HSDD, or Hypoactive Sexual Desire Disorder, is a condition characterised by a persistent or recurrent lack of sexual desire or interest in sexual activity that causes marked distress or interpersonal difficulty. It is considered a sexual dysfunction and HSDD in women is more common than in men. Hypoactive Sexual Desire Disorder (HSDD) is different from a low sex drive. A low sex drive is transient and may come and go in phases. Additionally, it will not cause any distress or difficulty. It is important for women experiencing Hypoactive Sexual Desire Disorder (HSDD) to seek help from a healthcare professional, as it can have a significant impact on their quality of life and relationships.
Difference Between HSDD & Low Sex Drive
HSDD, or Hypoactive Sexual Desire Disorder, and low sex drive are both terms used to describe a lack of interest in sexual activity, but there are some key differences between the two.
|HSDD is a specific diagnosis made by a healthcare professional and it is considered a sexual aversion disorder that requires treatment.|
|It is defined as a persistent or recurrent lack of sexual desire or interest because of a clinically significant underlying condition.|
|HSDD can have a negative impact on a person’s overall quality of life and interpersonal relationships.|
|LOW SEX DRIVE|
|Low sex drive may be a normal variation in sexual desire disorder and may not require treatment.|
|A temporary lack of interest in sexual activity, it can be caused by various factors like hormonal imbalances, certain medications, relationship problems, psychological issues, medical conditions, ageing, and stress.|
|Low sex drive may not cause any distress or difficulty in life and relationships|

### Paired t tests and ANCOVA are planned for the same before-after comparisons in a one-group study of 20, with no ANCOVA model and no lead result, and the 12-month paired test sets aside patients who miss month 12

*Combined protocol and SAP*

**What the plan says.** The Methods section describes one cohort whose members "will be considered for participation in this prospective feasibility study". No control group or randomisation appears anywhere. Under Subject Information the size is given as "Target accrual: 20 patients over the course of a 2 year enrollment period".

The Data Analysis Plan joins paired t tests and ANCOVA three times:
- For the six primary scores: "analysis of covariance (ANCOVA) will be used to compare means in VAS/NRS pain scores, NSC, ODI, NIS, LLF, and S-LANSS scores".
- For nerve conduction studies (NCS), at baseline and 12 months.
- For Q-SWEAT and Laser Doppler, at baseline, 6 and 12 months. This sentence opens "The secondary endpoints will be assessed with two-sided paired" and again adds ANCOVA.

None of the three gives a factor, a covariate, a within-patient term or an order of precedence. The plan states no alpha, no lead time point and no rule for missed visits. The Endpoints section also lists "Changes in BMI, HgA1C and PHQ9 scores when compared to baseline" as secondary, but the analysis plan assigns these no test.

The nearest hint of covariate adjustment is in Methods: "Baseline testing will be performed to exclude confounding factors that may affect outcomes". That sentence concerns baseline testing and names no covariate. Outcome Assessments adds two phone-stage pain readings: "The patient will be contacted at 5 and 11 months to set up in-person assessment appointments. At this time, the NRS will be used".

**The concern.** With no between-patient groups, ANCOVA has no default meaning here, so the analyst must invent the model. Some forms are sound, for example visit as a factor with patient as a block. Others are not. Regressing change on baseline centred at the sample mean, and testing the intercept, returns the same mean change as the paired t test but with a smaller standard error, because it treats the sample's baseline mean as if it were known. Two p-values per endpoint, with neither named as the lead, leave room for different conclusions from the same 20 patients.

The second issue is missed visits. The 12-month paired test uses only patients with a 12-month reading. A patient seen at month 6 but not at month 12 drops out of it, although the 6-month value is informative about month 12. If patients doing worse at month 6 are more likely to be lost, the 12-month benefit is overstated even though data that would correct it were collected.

10 Causes & Factors That Put You At Risk For HSDD
It’s important to note that HSDD can have multiple causes and it is not always one specific factor that leads to the disorder. In some cases, it may be a combination of several causes or risk factors. Consult with a healthcare professional can help to identify the underlying causes and to find the best treatment options.
1. Hormonal Imbalances: Hormonal changes that occur during menopause, pregnancy or breastfeeding can decrease sexual desire in women.
2. Medications: Certain medications, such as antidepressants, blood pressure medications, and birth control pills, can affect sexual desire.
3. Relationship Problems: A lack of trust or communication in a relationship can lead to a decrease in sexual desire.
4. Psychological Issues: Depression, anxiety, stress, and trauma can also affect sexual desire and lead to a decreased interest in sexual activity.
5. Medical Conditions: Diabetes, heart disease, and chronic pain can affect physical or psychological well-being and lead to a decreased interest in sexual activity.
6. Age: HSDD is more common in women over the age of 40.
7. Smoking: Women who smoke have a higher risk of developing HSDD than non-smokers.
8. Alcohol Consumption: Excessive alcohol consumption can lead to a decreased interest in sexual activity.
9. Poor Body Image: Women who are dissatisfied with their physical appearance have a higher risk of developing HSDD
10. Lack Of Physical Activity: Women who are physically inactive have a higher risk of developing HSDD.
5 Common Signs & Symptoms Of HSDD In Women
Some hypoactive sexual disorder symptoms in women include:
1. Persistent Lack Of Sexual Interest Or Desire
This can include a lack of interest in sexual activity, a lack of sexual thoughts or fantasies, and a lack of sexual excitement or pleasure.
HSDD can cause significant distress and negatively impact a woman’s overall quality of life.